Warts are small, rough, lumps that often appear on the hands and feet, they vary in appearance depending on where they are on the body and how thick the skin is in that area. They can develop in isolation or in clusters and are non-cancerous.
Warts on Hand
Some warts are more likely to affect particular areas of the body. For example, warts may appear on hands and fingers.
A Verrucae is a plantar wart which usually develops on the soles of the feet, with a cauliflower like surface. They sometimes show tiny dark spots which are actually spots of blood. Verrucae have a good blood supply and quite often bleed when being treated.
What causes warts/verrucae?
Warts are caused by an infection with the human papilloma virus (HPV).
The virus causes an excess amount of keratin, a hard protein, to develop in the top skin layer (epidermis). The extra keratin produces the rough, hard texture of a wart.
Are warts/verrucae contagious?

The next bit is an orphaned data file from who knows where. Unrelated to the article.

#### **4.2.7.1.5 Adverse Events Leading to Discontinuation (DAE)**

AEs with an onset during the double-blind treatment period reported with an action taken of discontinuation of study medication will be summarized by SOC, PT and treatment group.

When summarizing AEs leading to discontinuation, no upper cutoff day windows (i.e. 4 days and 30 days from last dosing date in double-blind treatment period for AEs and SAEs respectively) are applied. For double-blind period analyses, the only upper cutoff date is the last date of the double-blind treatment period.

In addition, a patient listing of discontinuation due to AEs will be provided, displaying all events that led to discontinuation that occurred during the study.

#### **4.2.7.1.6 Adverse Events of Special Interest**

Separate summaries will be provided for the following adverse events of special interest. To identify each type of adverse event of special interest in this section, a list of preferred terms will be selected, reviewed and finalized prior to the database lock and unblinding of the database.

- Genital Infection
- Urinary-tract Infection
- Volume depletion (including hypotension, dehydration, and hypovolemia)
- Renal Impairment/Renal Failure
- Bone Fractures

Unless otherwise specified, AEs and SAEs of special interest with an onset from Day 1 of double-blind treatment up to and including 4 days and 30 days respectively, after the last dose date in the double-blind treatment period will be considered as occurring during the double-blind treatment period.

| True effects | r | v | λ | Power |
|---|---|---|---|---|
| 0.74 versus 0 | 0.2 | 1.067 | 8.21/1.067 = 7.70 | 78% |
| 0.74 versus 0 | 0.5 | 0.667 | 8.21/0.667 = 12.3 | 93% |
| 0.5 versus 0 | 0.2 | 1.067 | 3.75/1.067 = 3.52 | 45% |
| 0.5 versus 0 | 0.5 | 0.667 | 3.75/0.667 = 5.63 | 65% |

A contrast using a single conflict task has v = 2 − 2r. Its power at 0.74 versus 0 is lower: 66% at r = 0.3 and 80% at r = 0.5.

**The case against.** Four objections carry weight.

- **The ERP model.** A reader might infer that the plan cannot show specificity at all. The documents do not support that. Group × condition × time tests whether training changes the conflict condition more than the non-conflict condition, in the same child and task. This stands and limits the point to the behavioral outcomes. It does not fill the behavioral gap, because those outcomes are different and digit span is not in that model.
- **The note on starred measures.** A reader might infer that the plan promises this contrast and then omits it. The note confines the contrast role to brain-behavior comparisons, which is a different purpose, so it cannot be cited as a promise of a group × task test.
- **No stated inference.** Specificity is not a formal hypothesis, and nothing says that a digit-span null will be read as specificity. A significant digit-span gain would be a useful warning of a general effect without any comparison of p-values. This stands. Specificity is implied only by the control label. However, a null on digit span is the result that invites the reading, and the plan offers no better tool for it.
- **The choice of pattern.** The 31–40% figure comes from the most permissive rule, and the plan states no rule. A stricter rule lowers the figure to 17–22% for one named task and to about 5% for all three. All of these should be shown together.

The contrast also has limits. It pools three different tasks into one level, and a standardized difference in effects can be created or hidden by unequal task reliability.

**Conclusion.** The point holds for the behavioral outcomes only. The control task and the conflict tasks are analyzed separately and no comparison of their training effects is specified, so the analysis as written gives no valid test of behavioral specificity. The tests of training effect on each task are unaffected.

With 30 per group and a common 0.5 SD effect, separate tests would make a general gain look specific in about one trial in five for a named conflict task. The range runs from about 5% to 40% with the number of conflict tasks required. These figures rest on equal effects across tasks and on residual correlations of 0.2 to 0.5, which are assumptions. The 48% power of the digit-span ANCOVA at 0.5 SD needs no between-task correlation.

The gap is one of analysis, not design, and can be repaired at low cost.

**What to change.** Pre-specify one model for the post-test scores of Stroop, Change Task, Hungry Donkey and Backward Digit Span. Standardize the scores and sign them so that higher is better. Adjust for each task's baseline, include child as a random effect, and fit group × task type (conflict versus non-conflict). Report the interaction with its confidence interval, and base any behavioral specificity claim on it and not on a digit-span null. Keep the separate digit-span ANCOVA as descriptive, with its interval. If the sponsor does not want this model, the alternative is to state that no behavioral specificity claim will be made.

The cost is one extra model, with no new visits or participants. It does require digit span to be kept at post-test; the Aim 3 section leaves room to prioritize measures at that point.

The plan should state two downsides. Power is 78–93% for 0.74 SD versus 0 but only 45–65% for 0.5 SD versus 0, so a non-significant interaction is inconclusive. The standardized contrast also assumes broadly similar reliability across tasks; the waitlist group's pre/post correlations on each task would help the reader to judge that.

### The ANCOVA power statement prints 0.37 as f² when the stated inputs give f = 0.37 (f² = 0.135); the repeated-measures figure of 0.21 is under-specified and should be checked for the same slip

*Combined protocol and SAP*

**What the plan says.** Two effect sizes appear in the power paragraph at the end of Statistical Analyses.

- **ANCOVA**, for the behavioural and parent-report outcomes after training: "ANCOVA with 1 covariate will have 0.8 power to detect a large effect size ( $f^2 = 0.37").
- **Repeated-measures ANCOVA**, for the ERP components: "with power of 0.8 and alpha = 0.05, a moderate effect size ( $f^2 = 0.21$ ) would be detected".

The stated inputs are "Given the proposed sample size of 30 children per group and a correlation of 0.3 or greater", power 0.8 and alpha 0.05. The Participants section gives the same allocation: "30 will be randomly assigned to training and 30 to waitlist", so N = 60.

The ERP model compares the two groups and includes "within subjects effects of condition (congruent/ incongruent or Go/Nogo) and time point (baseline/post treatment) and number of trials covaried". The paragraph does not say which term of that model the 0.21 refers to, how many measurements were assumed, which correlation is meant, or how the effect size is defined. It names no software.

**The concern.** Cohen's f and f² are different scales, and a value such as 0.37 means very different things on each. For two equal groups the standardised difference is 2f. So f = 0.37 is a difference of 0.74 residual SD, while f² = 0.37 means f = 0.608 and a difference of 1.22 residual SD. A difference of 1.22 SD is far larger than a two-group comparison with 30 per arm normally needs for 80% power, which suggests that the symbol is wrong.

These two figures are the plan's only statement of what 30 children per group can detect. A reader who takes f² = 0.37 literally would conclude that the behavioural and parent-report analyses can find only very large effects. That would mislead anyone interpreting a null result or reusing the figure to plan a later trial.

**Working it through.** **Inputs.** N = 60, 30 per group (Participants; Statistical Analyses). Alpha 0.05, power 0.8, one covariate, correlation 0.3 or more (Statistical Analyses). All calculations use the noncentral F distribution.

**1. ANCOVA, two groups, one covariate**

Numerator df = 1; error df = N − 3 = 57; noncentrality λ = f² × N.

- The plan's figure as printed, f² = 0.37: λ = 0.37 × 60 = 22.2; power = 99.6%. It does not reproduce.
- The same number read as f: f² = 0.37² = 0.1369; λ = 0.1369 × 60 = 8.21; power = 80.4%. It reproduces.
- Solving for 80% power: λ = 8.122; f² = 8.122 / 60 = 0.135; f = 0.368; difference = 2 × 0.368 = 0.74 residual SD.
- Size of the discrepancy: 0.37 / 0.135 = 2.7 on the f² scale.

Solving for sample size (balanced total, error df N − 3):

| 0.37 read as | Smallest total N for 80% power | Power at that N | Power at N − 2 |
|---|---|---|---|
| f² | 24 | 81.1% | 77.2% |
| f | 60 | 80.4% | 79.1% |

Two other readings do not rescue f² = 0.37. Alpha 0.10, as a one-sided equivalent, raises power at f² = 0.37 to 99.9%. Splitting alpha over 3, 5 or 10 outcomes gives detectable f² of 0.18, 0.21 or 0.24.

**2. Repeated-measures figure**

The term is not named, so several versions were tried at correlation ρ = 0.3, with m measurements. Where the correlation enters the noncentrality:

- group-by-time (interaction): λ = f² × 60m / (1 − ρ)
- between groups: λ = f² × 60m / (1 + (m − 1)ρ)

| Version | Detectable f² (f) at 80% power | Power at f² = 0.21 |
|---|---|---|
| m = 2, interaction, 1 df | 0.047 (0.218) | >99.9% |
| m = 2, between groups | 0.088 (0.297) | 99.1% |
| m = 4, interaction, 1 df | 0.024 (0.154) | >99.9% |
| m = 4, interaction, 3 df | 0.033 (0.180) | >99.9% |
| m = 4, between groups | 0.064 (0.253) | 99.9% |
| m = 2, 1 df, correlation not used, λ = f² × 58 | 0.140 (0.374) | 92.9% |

They are very contagious, and close skin-to-skin contact can pass on the infection.
The infection can also be transmitted indirectly from contaminated objects or surfaces, such as the area surrounding swimming pool and changing rooms.
Warts are thought to be contagious for as long as they are present on your body. The virus is more likely to spread if the skin is wet, soft or has been in contact with a rough surface.
Warts can also be spread to other parts of your own body. You can spread the virus if you:
- Scratch, knock or bite a wart
- Bite your nails or suck your fingers (if they have warts on them)
- Shave your face or legs
- Share towels, flannels or other personal items with someone who has a wart or verruca
- Share socks and shoes with a person infected with the HPV virus
After becoming infected, it can take weeks or even months for a wart or Verrucae to appear.